Last week, the Freedom Foundation released a report analyzing the role of seven local unions in supporting Proposition 1 in the City of SeaTac. The report found that the unions were not living up to the same employment standards they are attempting to impose on SeaTac businesses.
Among other things, Prop. 1 seeks to create a $15 an hour minimum wage requirement and promote full-time employment.
On these two measures, our report found that 26% of workers employed by the seven unions earned less than a full-time $15 an hour minimum wage last year.
Supporters of Prop. 1 argue, however, that the report is inaccurate. A blog posted by Goldy at The Slog contends:
The report claims that SEIU Healthcare 775NW pays about a third of its 148 employes [sic] less the $15 an hour—and about 20 percent of its employees less than the state mandated $9.19! How's that even possible? Hint: It isn't!
As anyone who had actually read the report would know, we did not allege that any union employees are paid below minimum wage. In fact, we explicitly noted that “the union staff earning less than a full-time salary at the state minimum wage of $9.19 an hour are likely part-time workers.”
What the report's author apparently did was take SEIU 775's annual report to the National Labor Relations Board—which merely lists annual income for each employee—and then divided each employee's income by 40 hours a week and 52 weeks a year, making no accommodation for whether the employee might have worked part time or only part of the year. I've seen SEIU 775's pay scale. Nobody there currently makes less than $15.00.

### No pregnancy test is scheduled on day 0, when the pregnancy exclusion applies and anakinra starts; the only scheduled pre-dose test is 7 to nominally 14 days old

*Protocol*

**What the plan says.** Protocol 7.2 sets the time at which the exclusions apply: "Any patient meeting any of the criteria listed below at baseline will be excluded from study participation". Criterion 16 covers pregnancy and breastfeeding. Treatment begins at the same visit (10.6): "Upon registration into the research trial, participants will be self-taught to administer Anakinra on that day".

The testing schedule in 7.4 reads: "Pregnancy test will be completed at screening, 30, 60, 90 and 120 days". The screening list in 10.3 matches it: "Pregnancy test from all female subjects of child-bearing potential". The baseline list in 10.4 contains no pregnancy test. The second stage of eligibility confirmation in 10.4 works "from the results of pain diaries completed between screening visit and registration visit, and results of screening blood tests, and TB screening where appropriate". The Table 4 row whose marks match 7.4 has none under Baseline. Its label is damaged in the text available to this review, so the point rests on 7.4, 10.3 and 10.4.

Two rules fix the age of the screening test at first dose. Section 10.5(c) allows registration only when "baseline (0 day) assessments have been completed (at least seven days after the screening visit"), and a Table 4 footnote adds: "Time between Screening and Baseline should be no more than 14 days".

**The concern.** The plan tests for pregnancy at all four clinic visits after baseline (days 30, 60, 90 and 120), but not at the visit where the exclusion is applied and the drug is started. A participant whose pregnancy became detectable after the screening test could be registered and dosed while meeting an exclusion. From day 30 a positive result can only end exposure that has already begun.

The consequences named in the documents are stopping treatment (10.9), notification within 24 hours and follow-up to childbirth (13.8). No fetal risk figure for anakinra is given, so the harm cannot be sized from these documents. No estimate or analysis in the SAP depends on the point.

Even if the unions pay all of their employees more than $15 an hour, this is not a “living wage” if their employees are only working 20 hours a week. Total annual salary is what matters, at least according to the unions, which is why the union-backed Yes! For SeaTac website accuses businesses of “gaming the system” by providing part-time instead of full-time jobs.
The Prop. 1 champions at Puget Sound Sage have released two reports about wage levels in SeaTac: “First-Class Airport, Poverty-Class Jobs” and “Below the Radar.” Both reports use average annual wages to determine living wage rates (page 6 in First-Class Airport, page 7 in Below the Radar). Both papers rely on reports from the Alliance for a Just Society to determine living wage rates for Washington (footnote 21 in First-Class Airport, footnote 41 in Below the Radar).
In its latest report, the Alliance for a Just Society based all of its hourly living wage rates on the assumption that workers were employed full-time. For instance, according to the report, if an individual needs a "living wage" of $33,544 per year, they need to earn at least $16.33 an hour full-time.
The data unions self-reported to the Department of Labor indicates that 26% of workers employed by the unions earn less in a year than if they were paid $15 an hour full-time.
While this is unacceptable according to the standards the unions publicly support and privately ignore, we do not believe that the unions are guilty of any wrongdoing. As we note in our report, unions may have very good reasons for not paying all of their employees $15 an hour full-time.
Our position is simply that “neither unions nor businesses should be made to comply with burdensome and arbitrary employment regulations of the kind contained in SeaTac’s Prop. 1 initiative.”
Instead of being about providing $15 full-time jobs on principle, Prop. 1 is more about creating new dues-paying union members, whatever the negative economic consequences for workers and businesses.